Without any sensationalism intended, I do pray that there is an Ezekiel out there - perhaps a whole coalition of them - that sees "what they are doing" (Ezek 8:6). And that not only for the sake of the Church in America, but for all the churches around the world who are watching us - even now.

Friday, September 30, 2011

Dead Sea Scrolls Online

The grass withers, the flower fades,
When the breath of the Lord blows upon it;
Surely the people are grass.
The grass withers, the flower fades,
But the word of our God stands forever
(Isa 40:7-8).

One of the most enjoyable moments of life thus far has been visiting Qumran, where the Dead Sea Scrolls were discovered in the late 1940's. The Dead Sea Scrolls, contrary to speculations from 19th century historical critics, confirmed our Masoretic Text (the Hebrew manuscripts from which your English Old Testament was translated) as reliable and therefore God's Word as accurately preserved through the centuries. It was no small find!

The year following our visit to Qumran, we were able to actually view the Dead Sea Scrolls on display in San Diego - ever the romantic, I took my wife to stare for hours at dusty old papyri and to discuss advances in biblical archaeology (she was overcome with excitement, as you can imagine).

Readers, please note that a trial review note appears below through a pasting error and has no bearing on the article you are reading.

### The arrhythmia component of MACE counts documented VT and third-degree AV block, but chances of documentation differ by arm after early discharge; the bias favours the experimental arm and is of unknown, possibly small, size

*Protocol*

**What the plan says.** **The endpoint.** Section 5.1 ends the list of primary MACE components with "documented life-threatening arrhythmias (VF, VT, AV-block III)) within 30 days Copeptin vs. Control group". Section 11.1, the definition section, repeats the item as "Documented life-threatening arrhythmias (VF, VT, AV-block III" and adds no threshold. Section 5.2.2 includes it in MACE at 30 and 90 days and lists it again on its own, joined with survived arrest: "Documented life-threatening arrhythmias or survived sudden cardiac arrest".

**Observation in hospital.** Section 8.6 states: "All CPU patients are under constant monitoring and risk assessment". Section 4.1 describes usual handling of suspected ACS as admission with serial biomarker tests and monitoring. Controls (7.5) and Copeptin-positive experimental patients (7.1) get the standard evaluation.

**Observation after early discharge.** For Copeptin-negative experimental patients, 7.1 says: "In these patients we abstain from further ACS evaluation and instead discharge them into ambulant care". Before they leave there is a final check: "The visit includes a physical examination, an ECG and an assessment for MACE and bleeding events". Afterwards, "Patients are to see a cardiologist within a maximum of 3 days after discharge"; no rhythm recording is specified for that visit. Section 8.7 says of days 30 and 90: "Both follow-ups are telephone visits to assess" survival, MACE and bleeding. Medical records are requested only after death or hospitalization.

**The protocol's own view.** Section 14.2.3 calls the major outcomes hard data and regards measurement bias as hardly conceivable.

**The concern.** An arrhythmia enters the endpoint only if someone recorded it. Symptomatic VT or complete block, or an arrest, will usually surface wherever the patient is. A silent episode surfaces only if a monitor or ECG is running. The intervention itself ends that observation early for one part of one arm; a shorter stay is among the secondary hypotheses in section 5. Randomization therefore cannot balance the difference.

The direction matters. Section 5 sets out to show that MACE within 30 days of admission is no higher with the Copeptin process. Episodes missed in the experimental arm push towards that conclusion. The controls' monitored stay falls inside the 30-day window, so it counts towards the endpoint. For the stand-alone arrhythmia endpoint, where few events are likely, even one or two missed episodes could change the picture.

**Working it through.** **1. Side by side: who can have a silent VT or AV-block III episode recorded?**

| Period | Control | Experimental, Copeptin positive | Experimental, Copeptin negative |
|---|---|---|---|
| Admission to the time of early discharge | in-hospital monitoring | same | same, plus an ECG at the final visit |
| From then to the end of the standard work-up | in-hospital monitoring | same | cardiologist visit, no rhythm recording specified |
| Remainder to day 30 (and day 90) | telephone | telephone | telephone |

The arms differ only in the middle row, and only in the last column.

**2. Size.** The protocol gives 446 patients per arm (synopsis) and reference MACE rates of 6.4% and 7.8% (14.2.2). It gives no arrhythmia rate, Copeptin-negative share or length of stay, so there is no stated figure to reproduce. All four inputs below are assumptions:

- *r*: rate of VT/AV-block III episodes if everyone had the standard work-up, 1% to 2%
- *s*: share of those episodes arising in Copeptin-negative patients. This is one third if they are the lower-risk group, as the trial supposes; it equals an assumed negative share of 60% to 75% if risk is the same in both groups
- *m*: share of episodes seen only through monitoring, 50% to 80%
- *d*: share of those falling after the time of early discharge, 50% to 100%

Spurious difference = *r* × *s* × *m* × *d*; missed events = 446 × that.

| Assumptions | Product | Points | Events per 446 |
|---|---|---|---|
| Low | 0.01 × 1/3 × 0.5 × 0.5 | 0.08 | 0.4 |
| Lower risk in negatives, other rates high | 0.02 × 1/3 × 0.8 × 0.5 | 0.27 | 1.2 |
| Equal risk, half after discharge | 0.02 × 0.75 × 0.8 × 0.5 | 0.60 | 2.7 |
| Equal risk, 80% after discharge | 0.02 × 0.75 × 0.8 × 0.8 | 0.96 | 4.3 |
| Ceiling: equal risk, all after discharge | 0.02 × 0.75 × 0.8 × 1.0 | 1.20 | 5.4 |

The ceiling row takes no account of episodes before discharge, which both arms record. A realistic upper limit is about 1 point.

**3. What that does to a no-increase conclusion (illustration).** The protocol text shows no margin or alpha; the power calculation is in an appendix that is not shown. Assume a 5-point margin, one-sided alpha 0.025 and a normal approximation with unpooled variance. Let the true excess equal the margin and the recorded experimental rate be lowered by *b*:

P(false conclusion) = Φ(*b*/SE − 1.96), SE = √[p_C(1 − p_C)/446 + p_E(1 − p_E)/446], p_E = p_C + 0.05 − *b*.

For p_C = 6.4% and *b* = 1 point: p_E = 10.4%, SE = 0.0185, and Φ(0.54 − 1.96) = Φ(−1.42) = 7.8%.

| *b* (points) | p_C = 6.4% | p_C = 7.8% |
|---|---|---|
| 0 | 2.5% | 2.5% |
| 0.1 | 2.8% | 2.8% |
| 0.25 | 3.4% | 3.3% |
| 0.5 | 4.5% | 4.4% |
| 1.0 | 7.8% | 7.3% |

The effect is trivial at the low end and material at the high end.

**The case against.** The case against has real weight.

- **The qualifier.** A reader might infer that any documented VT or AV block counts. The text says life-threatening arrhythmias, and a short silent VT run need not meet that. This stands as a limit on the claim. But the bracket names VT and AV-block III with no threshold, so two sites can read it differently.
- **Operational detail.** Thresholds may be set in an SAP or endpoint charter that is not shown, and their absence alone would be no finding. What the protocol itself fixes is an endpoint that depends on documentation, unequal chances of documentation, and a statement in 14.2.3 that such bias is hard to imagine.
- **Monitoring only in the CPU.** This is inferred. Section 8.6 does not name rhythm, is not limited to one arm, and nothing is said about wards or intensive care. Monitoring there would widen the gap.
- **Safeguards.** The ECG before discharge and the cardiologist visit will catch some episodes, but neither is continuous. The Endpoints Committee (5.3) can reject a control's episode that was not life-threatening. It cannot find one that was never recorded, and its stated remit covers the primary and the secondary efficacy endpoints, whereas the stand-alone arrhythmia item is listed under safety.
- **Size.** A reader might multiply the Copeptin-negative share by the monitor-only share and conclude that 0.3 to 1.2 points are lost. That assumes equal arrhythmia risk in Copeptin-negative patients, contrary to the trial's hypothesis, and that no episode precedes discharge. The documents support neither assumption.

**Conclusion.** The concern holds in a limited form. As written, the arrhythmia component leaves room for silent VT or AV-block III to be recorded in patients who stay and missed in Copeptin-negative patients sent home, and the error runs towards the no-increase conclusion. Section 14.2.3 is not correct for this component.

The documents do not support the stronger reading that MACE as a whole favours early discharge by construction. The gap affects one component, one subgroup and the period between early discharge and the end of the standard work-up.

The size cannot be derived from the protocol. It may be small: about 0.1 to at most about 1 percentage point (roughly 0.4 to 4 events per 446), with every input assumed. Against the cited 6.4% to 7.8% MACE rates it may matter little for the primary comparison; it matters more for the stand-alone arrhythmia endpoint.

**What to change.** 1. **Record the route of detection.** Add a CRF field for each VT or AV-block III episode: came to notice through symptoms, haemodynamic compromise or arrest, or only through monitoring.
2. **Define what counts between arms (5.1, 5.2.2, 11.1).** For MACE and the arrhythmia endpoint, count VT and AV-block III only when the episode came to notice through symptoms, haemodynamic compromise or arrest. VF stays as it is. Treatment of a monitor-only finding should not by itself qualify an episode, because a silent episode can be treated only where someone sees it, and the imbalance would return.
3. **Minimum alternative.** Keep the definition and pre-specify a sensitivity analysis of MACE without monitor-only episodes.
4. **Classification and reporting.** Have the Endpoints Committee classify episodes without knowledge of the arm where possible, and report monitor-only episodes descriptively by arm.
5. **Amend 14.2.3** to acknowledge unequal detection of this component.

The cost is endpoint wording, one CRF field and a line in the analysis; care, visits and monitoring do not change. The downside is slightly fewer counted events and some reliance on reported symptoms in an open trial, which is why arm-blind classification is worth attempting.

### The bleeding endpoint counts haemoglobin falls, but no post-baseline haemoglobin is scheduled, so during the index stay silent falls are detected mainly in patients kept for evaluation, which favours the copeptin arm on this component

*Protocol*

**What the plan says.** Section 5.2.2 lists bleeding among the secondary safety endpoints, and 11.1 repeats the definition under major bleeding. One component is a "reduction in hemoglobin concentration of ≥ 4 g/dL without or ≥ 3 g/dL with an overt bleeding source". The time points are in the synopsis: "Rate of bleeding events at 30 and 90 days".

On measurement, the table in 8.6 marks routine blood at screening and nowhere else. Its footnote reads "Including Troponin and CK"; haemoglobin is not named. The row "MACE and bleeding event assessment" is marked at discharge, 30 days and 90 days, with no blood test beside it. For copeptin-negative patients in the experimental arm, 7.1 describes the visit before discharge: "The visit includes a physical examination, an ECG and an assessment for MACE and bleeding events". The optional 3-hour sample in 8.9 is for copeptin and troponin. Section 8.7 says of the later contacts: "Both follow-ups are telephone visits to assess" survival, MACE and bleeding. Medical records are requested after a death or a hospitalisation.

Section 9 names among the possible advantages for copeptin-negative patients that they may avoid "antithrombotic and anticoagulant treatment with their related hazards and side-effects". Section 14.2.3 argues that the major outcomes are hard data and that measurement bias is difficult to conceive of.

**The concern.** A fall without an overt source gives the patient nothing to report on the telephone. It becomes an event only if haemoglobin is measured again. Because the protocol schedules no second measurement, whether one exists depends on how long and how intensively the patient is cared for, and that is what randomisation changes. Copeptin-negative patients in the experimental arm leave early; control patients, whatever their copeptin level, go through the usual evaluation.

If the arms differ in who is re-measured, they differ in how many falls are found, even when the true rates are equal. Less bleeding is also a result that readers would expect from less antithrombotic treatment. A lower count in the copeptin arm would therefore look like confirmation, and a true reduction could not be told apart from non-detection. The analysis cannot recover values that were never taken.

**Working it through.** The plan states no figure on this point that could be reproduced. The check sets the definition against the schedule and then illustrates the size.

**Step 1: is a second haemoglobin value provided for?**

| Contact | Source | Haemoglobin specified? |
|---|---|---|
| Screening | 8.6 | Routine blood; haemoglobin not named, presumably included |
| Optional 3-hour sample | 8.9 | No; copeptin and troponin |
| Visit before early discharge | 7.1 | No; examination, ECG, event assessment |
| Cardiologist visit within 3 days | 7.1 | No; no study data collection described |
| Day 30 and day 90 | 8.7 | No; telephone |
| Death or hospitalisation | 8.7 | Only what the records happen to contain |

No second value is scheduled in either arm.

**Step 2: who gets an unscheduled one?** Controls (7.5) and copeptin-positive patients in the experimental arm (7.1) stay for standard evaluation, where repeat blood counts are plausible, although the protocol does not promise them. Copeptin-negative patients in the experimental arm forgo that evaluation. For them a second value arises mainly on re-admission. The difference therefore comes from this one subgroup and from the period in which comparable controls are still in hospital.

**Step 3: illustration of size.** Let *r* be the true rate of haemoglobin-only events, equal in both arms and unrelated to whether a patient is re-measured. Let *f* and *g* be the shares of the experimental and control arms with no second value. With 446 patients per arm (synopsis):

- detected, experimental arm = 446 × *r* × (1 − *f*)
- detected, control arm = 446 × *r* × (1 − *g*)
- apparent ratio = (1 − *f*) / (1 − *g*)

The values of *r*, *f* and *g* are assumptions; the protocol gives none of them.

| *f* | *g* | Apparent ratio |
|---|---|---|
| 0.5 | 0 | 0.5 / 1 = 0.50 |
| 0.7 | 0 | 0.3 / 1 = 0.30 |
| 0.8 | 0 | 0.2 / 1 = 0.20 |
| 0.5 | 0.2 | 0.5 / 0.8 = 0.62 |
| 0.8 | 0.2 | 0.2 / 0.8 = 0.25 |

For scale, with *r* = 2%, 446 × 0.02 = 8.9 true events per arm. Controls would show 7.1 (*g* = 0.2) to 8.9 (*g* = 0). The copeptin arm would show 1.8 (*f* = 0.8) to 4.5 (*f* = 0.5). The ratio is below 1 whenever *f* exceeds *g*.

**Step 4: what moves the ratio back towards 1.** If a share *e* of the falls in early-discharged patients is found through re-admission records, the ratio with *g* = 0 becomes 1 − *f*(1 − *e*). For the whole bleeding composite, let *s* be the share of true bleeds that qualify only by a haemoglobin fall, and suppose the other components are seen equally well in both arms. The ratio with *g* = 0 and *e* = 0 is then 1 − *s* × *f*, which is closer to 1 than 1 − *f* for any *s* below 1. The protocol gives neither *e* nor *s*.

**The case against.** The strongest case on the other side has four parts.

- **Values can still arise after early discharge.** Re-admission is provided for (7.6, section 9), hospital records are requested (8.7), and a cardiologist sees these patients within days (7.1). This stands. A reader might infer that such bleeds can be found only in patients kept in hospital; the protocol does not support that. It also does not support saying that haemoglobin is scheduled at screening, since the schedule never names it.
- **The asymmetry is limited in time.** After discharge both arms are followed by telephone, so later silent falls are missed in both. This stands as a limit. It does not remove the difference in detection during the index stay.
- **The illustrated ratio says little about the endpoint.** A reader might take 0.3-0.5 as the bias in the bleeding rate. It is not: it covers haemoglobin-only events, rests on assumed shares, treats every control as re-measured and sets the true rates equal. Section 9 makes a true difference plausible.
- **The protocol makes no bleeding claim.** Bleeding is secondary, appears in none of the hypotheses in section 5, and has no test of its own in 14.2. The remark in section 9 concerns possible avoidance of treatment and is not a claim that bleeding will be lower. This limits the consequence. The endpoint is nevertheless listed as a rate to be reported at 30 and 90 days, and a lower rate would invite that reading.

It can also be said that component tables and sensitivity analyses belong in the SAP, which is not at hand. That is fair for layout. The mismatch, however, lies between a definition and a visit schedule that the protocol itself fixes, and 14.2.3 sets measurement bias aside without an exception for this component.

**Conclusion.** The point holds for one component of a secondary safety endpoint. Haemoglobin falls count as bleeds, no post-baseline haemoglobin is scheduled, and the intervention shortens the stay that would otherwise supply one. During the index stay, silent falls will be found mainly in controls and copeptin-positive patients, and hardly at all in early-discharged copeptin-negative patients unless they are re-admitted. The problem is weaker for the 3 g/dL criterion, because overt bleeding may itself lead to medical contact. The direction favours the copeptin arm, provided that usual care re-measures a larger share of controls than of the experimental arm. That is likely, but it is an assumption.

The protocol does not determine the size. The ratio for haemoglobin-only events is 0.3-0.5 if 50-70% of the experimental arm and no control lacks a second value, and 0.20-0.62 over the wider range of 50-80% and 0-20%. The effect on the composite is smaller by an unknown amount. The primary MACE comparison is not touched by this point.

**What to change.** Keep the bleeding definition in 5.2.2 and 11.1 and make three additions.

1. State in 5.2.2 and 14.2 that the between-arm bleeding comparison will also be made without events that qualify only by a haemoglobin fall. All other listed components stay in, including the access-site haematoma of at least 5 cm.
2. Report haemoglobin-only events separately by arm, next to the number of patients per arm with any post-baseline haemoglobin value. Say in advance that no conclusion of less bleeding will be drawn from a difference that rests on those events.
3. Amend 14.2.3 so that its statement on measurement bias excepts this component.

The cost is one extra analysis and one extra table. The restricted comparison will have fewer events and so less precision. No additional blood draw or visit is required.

Now, the Israel Museum (in Jerusalem) and Google have collaborated to make such an experience much easier - searchable, high-resolution images of the Dead Sea Scrolls online in The Digital Dead Sea Scrolls Project!

Currently including the largest and most-known scrolls, such as the Great Isaiah Scroll (see below) and the Habakkuk pesher (i.e., Commentary on Habakkuk), this project will eventually include all the scrolls.

Even more exciting are some of the features, like searching the Isaiah Scroll which can be searched verse by verse, with an English translation just a mouse-click away! (Even if it's all Hebrew to you, scrolling through Isaiah is just plain fun).